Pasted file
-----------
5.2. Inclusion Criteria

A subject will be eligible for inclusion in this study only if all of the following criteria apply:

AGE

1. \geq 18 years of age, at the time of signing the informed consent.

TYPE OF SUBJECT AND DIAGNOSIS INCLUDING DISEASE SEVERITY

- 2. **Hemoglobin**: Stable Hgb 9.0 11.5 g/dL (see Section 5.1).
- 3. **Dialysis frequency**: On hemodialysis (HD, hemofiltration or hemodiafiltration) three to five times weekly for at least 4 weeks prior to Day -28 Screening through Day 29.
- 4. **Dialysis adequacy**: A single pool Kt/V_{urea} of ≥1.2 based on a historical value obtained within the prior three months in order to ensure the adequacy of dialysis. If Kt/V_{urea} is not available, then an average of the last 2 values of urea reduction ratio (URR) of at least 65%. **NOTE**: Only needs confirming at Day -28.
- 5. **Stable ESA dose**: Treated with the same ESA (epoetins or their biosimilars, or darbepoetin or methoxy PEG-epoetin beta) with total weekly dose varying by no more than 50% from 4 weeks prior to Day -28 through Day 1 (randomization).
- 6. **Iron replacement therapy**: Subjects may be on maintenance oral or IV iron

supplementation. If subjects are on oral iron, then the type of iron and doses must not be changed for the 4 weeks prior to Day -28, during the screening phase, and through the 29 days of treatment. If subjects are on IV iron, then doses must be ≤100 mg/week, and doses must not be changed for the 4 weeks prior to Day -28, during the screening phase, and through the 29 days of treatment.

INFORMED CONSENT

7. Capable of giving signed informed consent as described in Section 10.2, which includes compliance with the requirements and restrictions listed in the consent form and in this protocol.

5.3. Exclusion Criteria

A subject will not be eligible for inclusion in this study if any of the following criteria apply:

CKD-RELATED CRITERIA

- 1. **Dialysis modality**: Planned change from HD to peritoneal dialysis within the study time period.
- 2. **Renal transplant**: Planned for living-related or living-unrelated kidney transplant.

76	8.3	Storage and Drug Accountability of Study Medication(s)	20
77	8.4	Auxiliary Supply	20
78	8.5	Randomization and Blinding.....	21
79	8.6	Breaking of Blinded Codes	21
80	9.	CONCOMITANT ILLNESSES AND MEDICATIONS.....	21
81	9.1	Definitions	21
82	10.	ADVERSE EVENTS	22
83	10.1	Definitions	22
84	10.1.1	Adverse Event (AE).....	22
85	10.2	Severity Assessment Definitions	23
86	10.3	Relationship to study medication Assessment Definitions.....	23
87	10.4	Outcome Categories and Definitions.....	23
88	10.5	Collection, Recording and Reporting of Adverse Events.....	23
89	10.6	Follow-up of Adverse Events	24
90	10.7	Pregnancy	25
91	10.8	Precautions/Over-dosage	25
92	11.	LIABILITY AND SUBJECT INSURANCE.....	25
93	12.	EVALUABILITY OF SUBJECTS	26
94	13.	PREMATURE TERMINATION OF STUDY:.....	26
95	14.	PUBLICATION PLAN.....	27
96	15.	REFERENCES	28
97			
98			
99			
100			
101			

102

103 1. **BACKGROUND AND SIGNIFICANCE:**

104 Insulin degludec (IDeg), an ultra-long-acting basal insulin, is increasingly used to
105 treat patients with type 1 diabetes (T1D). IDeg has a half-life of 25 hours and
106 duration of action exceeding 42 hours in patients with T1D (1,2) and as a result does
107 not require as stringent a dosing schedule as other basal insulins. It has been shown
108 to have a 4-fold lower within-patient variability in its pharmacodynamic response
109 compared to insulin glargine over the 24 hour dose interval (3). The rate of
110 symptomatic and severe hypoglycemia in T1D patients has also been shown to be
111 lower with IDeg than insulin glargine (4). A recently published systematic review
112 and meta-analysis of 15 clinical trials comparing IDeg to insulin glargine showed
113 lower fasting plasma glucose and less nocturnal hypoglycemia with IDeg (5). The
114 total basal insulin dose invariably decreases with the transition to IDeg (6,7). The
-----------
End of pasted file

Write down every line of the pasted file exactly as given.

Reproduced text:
5.2. Inclusion Criteria

A subject will be eligible for inclusion in this study only if all of the following criteria apply:

AGE

1. \geq 18 years of age, at the time of signing the informed consent.

TYPE OF SUBJECT AND DIAGNOSIS INCLUDING DISEASE SEVERITY

- 2. **Hemoglobin**: Stable Hgb 9.0 11.5 g/dL (see Section 5.1).
- 3. **Dialysis frequency**: On hemodialysis (HD, hemofiltration or hemodiafiltration) three to five times weekly for at least 4 weeks prior to Day -28 Screening through Day 29.
- 4. **Dialysis adequacy**: A single pool Kt/V_{urea} of ≥1.2 based on a historical value obtained within the prior three months in order to ensure the adequacy of dialysis. If Kt/V_{urea} is not available, then an average of the last 2 values of urea reduction ratio (URR) of at least 65%. **NOTE**: Only needs confirming at Day -28.
- 5. **Stable ESA dose**: Treated with the same ESA (epoetins or their biosimilars, or darbepoetin or methoxy PEG-epoetin beta) with total weekly dose varying by no more than 50% from 4 weeks prior to Day -28 through Day 1 (randomization).
- 6. **Iron replacement therapy**: Subjects may be on maintenance oral or IV iron

supplementation. If subjects are on oral iron, then the type of iron and doses must not be changed for the 4 weeks prior to Day -28, during the screening phase, and through the 29 days of treatment. If subjects are on IV iron, then doses must be ≤100 mg/week, and doses must not be changed for the 4 weeks prior to Day -28, during the screening phase, and through the 29 days of treatment.

INFORMED CONSENT

7. Capable of giving signed informed consent as described in Section 10.2, which includes compliance with the requirements and restrictions listed in the consent form and in this protocol.

5.3. Exclusion Criteria

A subject will not be eligible for inclusion in this study if any of the following criteria apply:

CKD-RELATED CRITERIA

- 1. **Dialysis modality**: Planned change from HD to peritoneal dialysis within the study time period.
- 2. **Renal transplant**: Planned for living-related or living-unrelated kidney transplant.

76	8.3	Storage and Drug Accountability of Study Medication(s)	20
77	8.4	Auxiliary Supply	20
78	8.5	Randomization and Blinding.....	21
79	8.6	Breaking of Blinded Codes	21
80	9.	CONCOMITANT ILLNESSES AND MEDICATIONS.....	21
81	9.1	Definitions	21
82	10.	ADVERSE EVENTS	22
83	10.1	Definitions	22
84	10.1.1	Adverse Event (AE).....	22
85	10.2	Severity Assessment Definitions	23
86	10.3	Relationship to study medication Assessment Definitions.....	23
87	10.4	Outcome Categories and Definitions.....	23
88	10.5	Collection, Recording and Reporting of Adverse Events.....	23
89	10.6	Follow-up of Adverse Events	24
90	10.7	Pregnancy	25
91	10.8	Precautions/Over-dosage	25
92	11.	LIABILITY AND SUBJECT INSURANCE.....	25
93	12.	EVALUABILITY OF SUBJECTS	26
94	13.	PREMATURE TERMINATION OF STUDY:.....	26
95	14.	PUBLICATION PLAN.....	27
96	15.	REFERENCES	28
97			
98			
99			
100			
101			

102

103 1. **BACKGROUND AND SIGNIFICANCE:**

104 Insulin degludec (IDeg), an ultra-long-acting basal insulin, is increasingly used to
105 treat patients with type 1 diabetes (T1D). IDeg has a half-life of 25 hours and
106 duration of action exceeding 42 hours in patients with T1D (1,2) and as a result does
107 not require as stringent a dosing schedule as other basal insulins. It has been shown
108 to have a 4-fold lower within-patient variability in its pharmacodynamic response
109 compared to insulin glargine over the 24 hour dose interval (3). The rate of
110 symptomatic and severe hypoglycemia in T1D patients has also been shown to be
111 lower with IDeg than insulin glargine (4). A recently published systematic review
112 and meta-analysis of 15 clinical trials comparing IDeg to insulin glargine showed
113 lower fasting plasma glucose and less nocturnal hypoglycemia with IDeg (5). The
114 total basal insulin dose invariably decreases with the transition to IDeg (6,7). The